Philadelphia2035 is the city’s currently adopted Physical Development – or Comprehensive Plan. While a physical development plan looks far into the future, it deals with the projects, policies, and changes we need to start making today to create a more livable, healthy, and economically viable city in the future. Philadelphia2035 makes recommendations for actions that the Mayor, City Council, government agencies, and community partners can take to invest in neighborhoods and increase the city’s competitiveness in the global economy.
Broader policy recommendations were adopted as a first component of the Comprehensive Plan called the Citywide Vision (June 2011). Geographically specific recommendations are contained within District Plans, which are being prepared for every section of Philadelphia (2011 – 2017).
The Philadelphia Home Rule Charter states:
“The City Planning Commission shall prepare and adopt, from time to time modify, and have custody of a comprehensive plan of the City showing its present and planned physical development. The comprehensive plan shall … provide for the improvement of the City and its future growth and development and afford adequate facilities for the housing, transportation, distribution, health and welfare of its population.” (Section 4-600)
“The zoning laws of a city should be related to its physical development planning. This relationship is to be achieved by having the City Planning Commission prepare proposed zoning ordinances, which as a matter of practice may embody regulations and maps. However, the enactment of proposed zoning ordinances into law is a function of the Council.” (Section 4-601)
Where We Are in the Process
The Comprehensive Plan (Philadelphia2035)
District Plans are the current focus of PCPC’s work. These plans apply the recommendations of the Citywide Vision at the local level, identifying opportunities for zoning changes, public facility improvements, and other infrastructure investments.
A full schedule and other information is available here.
Integrated Planning and Zoning Process
PCPC will use Philadelphia2035 as a guide for working with City Council to identify and enact zoning map revisions using the city’s new zoning code, and educate and empower citizens to play an active role in this process through its education and outreach arm, the Citizens Planning Institute. These three components – planning, zoning, and public engagement – make up the Integrated Planning and Zoning Process.
The Citizens Planning Institute
The Citizens Planning Institute educates citizens about the role good planning and implementation play in helping to create communities of lasting value through a series of core and elective classes taught by local practitioners and experts. Since its launch in November 2010, CPI has graduated more than 270 citizen planners, community leaders and engaged residents from more than 110 neighborhoods.
The CPI is expanding as the integrated planning and zoning process accelerates with the implementation of the new Zoning Code and ongoing District Plan projects. The CPI runs occasional training series on the new Zoning Code. Check the site frequently for updated schedules and new training opportunities.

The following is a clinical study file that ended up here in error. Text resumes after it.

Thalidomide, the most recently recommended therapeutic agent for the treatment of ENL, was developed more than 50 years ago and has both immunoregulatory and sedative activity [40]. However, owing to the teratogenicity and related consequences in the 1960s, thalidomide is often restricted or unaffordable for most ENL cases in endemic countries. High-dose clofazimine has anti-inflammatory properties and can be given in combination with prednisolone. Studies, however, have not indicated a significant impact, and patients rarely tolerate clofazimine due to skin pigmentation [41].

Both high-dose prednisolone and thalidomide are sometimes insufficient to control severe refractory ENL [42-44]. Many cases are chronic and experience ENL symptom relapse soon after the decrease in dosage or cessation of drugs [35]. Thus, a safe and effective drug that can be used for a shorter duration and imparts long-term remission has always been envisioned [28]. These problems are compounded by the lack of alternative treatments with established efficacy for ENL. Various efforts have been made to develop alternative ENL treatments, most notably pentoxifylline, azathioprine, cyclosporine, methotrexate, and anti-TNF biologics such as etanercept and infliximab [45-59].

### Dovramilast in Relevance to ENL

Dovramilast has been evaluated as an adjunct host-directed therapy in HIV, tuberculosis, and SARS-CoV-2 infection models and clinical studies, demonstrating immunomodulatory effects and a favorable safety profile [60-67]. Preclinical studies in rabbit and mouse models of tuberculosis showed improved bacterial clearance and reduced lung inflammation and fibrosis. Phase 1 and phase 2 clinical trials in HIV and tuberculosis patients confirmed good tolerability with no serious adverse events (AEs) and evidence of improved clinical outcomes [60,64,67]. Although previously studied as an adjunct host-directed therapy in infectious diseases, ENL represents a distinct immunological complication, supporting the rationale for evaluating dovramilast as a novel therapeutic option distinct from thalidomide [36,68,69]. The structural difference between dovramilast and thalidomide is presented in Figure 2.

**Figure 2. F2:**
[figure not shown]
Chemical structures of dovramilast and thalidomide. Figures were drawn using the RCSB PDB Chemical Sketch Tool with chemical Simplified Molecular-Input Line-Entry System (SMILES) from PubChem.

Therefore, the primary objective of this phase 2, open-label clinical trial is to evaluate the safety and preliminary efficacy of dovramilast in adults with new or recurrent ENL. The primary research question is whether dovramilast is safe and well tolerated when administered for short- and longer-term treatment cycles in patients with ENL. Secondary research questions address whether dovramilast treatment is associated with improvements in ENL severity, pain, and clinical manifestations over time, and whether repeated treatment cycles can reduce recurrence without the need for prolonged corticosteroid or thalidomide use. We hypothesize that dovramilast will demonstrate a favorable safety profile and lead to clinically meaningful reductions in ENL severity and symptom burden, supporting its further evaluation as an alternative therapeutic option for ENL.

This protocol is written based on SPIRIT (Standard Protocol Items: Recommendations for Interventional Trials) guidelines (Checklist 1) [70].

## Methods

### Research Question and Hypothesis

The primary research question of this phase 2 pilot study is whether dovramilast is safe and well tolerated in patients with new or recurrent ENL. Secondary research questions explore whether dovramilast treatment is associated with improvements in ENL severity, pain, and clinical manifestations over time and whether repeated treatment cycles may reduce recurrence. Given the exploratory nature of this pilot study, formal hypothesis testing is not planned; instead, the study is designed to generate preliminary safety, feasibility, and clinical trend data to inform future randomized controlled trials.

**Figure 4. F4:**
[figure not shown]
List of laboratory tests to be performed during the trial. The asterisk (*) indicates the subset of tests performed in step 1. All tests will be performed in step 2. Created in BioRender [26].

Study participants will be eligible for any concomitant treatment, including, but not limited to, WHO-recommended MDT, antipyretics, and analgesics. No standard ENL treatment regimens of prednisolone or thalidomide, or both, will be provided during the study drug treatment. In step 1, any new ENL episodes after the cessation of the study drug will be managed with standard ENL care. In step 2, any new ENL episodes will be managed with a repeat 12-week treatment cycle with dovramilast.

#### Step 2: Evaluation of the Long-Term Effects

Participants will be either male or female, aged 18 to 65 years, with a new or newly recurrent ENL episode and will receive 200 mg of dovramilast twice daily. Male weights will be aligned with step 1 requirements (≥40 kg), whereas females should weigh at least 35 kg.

The New Zoning Code
Philadelphia City Council passed Bill No. 110845 on December 15, 2011, which repealed and replaced Title 14 of the Philadelphia Code (Zoning and Planning) with The Final Report of the Zoning Code Commission. Mayor Michael A. Nutter signed the bill into law on December 22, 2011. The law dictated that the new Zoning Code took effect on August 22, 2012. It also dictated that the PCPC issue a 1-year report to City Council on how the new Zoning Code is performing relative to the previous code. This report was prepared and delivered to City Council by the 1-year anniversary of the new code, August 22, 2013. With the new code in place, PCPC also looks to start discussions with Council offices about moving forward with zoning remappings identified through Philadelphia2035.
The relationship between planning and zoning
Zoning laws are one of the most direct ways to shape the physical environment. As such, they are a critical implementation tool for any physical development plan. This is why an overhaul of the city’s 1960s zoning code was completed from 2007-2012, beginning during the administration of Mayor John F. Street and achieving adoption during the administration of Mayor Michael A. Nutter.
Zoning laws apply to property. As such, they must be mapped. Much of Philadelphia remains incorrectly mapped, as much of the city’s land use has changed in the last 60 years due to massive losses in population and industrial sector jobs. Zoning remapping to reflect both current and desired land uses is critical for streamlining development and aligning community preferences with regulation. As the Charter describes, the process of remapping involves PCPC and City Council.
PCPC can recommend zoning changes based on two things: 1) feedback from residents that it receives during District Plans, and 2) analysis that it undertakes to determine changes in population, employment, and development patterns. It is then up to City Council to make zoning re-mappings a reality through acts of legislation that officially change the zoning regulations. The process is complex, but fortunately it can be iterative and collaborative. The next section describes how PCPC, City Council, the city’s residents, and other agencies can work together in the coming years to lay the foundation for a better Philadelphia.